Researchers at the University of Bath and ASEA have published a review in Antioxidants of mechanisms of skin aging—specifically by reactive oxygen species (ROS) and their over-production due to sunlight exposure. The authors proposed natural antioxidants with specific properties could rebalance ROS levels and provide both sunscreens and anti-aging products with added defenses.
Per the article abstract, “[O]xidizing components [due to sunlight exposure] disrupt both redox- and iron-homeostasis, promoting oxidative damage to skin cells … [T]he interplay between excess accumulation of ROS and redox-active labile iron (LI) and its detrimental consequences to the skin are often overlooked.” Natural antioxidants that exhibit robust redox-balancing and/or iron-chelating properties may therefore benefit products.
The market has already witnessed an uptick in natural sunscreen ingredients, lead author Charareh Pourzand, Ph.D., University of Bath, explained in a report by ZME Science.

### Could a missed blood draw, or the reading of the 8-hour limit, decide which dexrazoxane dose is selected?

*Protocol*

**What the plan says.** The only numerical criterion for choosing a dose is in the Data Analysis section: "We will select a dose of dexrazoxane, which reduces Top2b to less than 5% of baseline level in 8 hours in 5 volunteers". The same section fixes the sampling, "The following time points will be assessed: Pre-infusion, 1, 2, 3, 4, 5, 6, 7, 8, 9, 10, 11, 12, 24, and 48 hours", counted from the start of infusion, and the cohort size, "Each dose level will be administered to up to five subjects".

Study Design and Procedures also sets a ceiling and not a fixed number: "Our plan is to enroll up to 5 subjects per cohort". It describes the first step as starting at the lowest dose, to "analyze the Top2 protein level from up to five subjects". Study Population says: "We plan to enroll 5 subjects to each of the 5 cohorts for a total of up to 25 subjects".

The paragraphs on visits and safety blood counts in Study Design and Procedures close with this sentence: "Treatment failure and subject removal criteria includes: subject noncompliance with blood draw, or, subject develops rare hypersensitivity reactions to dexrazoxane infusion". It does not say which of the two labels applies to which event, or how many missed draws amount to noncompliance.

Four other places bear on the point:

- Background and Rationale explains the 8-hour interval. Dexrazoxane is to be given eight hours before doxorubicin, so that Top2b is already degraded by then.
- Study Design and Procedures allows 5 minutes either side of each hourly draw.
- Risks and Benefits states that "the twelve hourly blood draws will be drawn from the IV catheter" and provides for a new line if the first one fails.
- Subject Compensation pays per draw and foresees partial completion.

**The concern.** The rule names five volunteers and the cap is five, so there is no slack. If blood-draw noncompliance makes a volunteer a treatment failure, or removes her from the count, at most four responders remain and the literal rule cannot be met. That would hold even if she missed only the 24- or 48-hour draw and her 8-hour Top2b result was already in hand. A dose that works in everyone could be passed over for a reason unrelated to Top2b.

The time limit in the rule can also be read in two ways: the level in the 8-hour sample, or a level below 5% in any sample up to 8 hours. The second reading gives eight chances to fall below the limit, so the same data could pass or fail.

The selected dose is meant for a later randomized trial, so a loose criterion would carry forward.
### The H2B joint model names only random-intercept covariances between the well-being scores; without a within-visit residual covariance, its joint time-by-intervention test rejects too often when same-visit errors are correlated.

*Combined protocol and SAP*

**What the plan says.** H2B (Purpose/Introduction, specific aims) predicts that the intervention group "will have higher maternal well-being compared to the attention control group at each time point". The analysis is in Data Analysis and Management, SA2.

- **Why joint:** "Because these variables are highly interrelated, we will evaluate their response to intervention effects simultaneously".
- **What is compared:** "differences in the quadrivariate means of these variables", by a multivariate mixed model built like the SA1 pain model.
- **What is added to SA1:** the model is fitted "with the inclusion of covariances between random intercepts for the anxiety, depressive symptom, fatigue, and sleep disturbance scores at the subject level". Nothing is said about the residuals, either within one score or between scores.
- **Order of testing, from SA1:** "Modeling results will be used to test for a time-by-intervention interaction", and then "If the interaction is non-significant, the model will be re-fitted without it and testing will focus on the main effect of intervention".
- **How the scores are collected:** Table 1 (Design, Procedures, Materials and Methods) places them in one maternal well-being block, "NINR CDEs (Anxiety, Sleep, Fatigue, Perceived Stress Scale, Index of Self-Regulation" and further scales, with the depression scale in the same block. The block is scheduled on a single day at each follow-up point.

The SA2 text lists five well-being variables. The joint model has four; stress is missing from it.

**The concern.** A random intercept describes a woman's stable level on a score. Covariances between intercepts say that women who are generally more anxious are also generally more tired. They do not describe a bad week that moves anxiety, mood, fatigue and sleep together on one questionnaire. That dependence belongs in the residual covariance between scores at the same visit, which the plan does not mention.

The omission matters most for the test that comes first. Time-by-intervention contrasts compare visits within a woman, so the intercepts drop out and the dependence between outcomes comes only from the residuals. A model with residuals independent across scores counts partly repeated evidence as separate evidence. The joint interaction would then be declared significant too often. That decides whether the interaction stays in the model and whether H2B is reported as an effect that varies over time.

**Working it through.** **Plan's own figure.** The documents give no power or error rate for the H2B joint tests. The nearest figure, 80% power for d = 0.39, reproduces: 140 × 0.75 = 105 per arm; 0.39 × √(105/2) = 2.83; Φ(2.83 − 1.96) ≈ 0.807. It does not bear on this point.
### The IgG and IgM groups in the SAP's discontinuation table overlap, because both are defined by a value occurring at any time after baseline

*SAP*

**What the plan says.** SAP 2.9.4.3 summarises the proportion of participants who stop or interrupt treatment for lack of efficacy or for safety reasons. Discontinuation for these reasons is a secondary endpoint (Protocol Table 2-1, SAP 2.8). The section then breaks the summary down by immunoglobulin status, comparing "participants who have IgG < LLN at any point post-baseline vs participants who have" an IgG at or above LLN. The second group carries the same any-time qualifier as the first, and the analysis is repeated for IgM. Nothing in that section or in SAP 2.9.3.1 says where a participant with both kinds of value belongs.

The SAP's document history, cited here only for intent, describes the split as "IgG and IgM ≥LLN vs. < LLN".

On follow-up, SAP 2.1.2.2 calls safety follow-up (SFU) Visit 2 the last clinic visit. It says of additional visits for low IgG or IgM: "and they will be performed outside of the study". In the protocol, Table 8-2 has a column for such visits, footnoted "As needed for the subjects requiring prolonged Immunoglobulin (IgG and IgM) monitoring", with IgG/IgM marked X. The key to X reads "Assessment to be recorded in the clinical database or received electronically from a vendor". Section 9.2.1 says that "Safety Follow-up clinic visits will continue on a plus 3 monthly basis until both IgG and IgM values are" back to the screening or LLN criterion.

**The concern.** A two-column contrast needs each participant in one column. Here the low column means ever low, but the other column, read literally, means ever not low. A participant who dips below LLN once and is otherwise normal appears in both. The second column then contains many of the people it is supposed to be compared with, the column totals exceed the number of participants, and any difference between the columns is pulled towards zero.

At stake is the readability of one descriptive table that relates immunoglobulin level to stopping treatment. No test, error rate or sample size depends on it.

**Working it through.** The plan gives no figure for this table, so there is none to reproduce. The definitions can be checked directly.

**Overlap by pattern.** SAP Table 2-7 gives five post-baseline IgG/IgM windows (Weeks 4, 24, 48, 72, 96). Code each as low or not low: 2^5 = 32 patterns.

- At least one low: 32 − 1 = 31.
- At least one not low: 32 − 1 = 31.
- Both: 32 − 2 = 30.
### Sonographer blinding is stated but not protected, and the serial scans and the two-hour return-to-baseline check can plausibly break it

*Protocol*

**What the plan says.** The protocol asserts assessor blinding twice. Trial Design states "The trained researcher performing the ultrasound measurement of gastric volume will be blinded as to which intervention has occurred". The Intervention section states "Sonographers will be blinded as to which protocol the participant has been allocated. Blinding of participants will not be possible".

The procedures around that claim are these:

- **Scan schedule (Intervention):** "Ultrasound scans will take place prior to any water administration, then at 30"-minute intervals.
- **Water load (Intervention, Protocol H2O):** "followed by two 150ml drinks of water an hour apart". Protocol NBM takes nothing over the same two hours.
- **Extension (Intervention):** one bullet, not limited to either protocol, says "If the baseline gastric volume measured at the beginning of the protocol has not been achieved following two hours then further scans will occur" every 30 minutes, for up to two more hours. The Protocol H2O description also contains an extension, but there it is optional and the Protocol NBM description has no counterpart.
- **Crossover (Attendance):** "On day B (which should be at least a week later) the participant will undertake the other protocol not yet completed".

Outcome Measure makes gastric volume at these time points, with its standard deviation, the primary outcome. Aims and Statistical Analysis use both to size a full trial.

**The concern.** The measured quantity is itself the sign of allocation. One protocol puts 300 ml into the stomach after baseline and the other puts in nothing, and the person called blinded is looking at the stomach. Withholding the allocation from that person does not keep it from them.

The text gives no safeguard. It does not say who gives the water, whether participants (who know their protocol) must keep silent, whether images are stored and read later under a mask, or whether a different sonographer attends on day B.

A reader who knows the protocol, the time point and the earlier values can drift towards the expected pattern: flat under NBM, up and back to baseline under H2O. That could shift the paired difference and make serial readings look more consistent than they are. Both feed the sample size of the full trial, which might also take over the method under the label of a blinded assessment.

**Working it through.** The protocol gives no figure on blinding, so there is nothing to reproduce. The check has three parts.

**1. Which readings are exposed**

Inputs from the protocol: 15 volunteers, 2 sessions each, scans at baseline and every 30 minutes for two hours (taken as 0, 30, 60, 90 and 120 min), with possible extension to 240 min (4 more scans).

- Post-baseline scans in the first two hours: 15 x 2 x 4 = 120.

“…[N]atural extracts with UV-absorbing properties are replacing, gradually, … synthetic compounds as sunscreen agents, due to a global demand for environmentally friendly and safe compounds lacking harmful effects on the sea life and individuals.” Pourzand added that with potential for UV, visible and infrared spectrums of light to be damaging to the skin, there arises a need for further protection.
However, not all natural extracts are created equal. The authors therefore suggest that natural ingredients for sunscreens and anti-aging products be screened for both antioxidant and iron-chelating properties. They also concluded there is a need reevaluate the effectiveness of current natural products on the market.
Pourzand proposes a systematic approach, by “demonstrating [a] consistent level of active constituents in the extracts with appropriate stability.” See the full open access article for additional details.